The internet is a wonderful thing. It initially got me started with FatKidOnFire, got me my first job (and subsequent beginnings of a career – more on that later) and has been the supporting skeleton of pretty much everything I and the FKOF crew have achieved in our almost four years of working together.
We are fortunate enough to talk to exciting brands, musicians and people on a daily basis – and are privileged enough to be sent all kinds of wonderful things. I was recently contacted by a young musician, who grew up in Cyprus and is now based in Bulgaria. Andreas ‘Rat’ Hadjipandelis had recently finished a music video that he thought we’d like (and he was right, it’s definitely worth checking) but he also let slip he was working on a concept album entitled ‘Around The World In 80 Riddims’.
Now, having grown up on various flavours of world music and having been bowled head over heels by Mala’s ‘Mala in Cuba’ long player (an album that combined his foundation sound with the excitement of Cuba’s local musicians), when Rat told me the album was world music from a bass music perspective I sat up and took note.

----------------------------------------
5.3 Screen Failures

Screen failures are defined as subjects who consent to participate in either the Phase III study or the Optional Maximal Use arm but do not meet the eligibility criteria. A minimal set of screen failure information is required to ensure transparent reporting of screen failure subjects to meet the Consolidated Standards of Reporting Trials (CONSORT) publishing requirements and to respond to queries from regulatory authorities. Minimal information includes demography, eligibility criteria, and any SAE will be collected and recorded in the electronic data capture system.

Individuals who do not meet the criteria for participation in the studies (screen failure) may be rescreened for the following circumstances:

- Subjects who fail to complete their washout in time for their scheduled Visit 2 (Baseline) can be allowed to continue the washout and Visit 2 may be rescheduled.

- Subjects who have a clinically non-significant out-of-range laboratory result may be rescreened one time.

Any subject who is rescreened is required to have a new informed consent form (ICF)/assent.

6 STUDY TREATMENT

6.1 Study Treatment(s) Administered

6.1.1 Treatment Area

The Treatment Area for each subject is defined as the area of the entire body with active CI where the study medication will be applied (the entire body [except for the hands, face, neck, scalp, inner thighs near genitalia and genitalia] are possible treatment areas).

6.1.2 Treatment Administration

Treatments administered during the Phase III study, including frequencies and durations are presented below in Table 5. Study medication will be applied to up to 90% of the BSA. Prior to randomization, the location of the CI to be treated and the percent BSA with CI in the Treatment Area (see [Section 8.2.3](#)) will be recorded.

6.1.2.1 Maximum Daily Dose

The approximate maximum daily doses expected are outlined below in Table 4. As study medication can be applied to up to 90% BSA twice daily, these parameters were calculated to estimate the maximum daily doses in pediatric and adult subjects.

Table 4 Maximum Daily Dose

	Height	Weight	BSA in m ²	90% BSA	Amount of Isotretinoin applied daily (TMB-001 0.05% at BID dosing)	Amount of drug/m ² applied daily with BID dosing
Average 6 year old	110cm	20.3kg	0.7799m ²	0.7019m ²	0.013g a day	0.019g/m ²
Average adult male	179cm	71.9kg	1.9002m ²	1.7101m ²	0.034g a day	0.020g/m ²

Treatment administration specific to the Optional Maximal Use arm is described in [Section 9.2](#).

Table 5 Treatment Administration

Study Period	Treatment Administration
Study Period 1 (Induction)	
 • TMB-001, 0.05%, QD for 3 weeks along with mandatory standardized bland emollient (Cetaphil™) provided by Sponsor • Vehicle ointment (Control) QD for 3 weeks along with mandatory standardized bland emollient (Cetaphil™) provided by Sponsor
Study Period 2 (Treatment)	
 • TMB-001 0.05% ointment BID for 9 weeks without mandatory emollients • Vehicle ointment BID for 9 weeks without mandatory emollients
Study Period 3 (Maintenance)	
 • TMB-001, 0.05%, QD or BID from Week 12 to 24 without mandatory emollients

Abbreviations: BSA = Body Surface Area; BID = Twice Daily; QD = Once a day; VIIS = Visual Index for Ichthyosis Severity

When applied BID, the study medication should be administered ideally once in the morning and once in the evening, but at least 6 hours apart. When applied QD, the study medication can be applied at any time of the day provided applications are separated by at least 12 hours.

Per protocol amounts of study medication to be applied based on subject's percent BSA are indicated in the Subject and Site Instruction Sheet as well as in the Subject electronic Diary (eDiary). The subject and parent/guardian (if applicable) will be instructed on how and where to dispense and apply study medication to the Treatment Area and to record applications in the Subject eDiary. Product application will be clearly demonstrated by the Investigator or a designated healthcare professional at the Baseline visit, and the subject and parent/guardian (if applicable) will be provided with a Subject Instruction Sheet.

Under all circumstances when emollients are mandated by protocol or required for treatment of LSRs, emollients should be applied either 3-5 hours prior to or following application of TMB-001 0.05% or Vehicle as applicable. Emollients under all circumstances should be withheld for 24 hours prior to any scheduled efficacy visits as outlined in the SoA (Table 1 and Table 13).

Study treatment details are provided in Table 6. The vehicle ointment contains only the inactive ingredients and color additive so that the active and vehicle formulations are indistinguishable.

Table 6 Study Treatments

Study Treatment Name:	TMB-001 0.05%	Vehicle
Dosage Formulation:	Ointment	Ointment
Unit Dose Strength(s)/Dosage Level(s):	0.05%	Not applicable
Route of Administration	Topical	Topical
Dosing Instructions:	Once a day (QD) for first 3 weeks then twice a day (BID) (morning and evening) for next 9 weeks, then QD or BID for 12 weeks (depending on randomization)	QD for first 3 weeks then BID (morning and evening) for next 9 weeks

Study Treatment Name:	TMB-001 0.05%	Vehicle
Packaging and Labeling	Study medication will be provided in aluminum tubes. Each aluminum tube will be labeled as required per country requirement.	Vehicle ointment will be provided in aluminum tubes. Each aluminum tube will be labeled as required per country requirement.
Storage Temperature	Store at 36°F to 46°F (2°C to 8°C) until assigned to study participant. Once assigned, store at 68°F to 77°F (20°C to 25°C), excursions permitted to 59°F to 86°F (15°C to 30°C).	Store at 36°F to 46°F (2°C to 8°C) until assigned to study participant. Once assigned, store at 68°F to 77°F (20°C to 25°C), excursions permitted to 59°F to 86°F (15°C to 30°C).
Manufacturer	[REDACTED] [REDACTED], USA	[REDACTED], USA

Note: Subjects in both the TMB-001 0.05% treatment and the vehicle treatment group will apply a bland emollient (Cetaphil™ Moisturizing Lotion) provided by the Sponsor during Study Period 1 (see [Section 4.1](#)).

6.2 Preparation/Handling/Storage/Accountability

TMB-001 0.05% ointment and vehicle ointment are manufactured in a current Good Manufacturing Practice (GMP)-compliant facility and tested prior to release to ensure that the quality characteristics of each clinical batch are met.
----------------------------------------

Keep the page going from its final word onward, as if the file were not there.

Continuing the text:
And then he sent me the demos.
I can honestly I’ve never been so excited about being sent music. This album is ridiculous, it’s brilliant, it’s inspired. And today, through FKOF, it’s available as a free download…
Rat, how are you? Hi Wil. I am doing great man, thanks. Really excited about finally releasing the album!
For those who don’t know you, can you give us a quick rundown of your history? I guess it all started around the time I was 12 years old. I started taking classical guitar and music theory lessons around that time. Four years later I was the lead guitarist in several local cover bands in my home town of Larnaca, Cyprus. Eventually I started composing my own music, which led to the formation of a hard rock band when I was 18, and saw a glimpse of success with festival appearances and a record contract. I got into music production when the band split up in 2009, while I was studying Sound Engineering in the UK.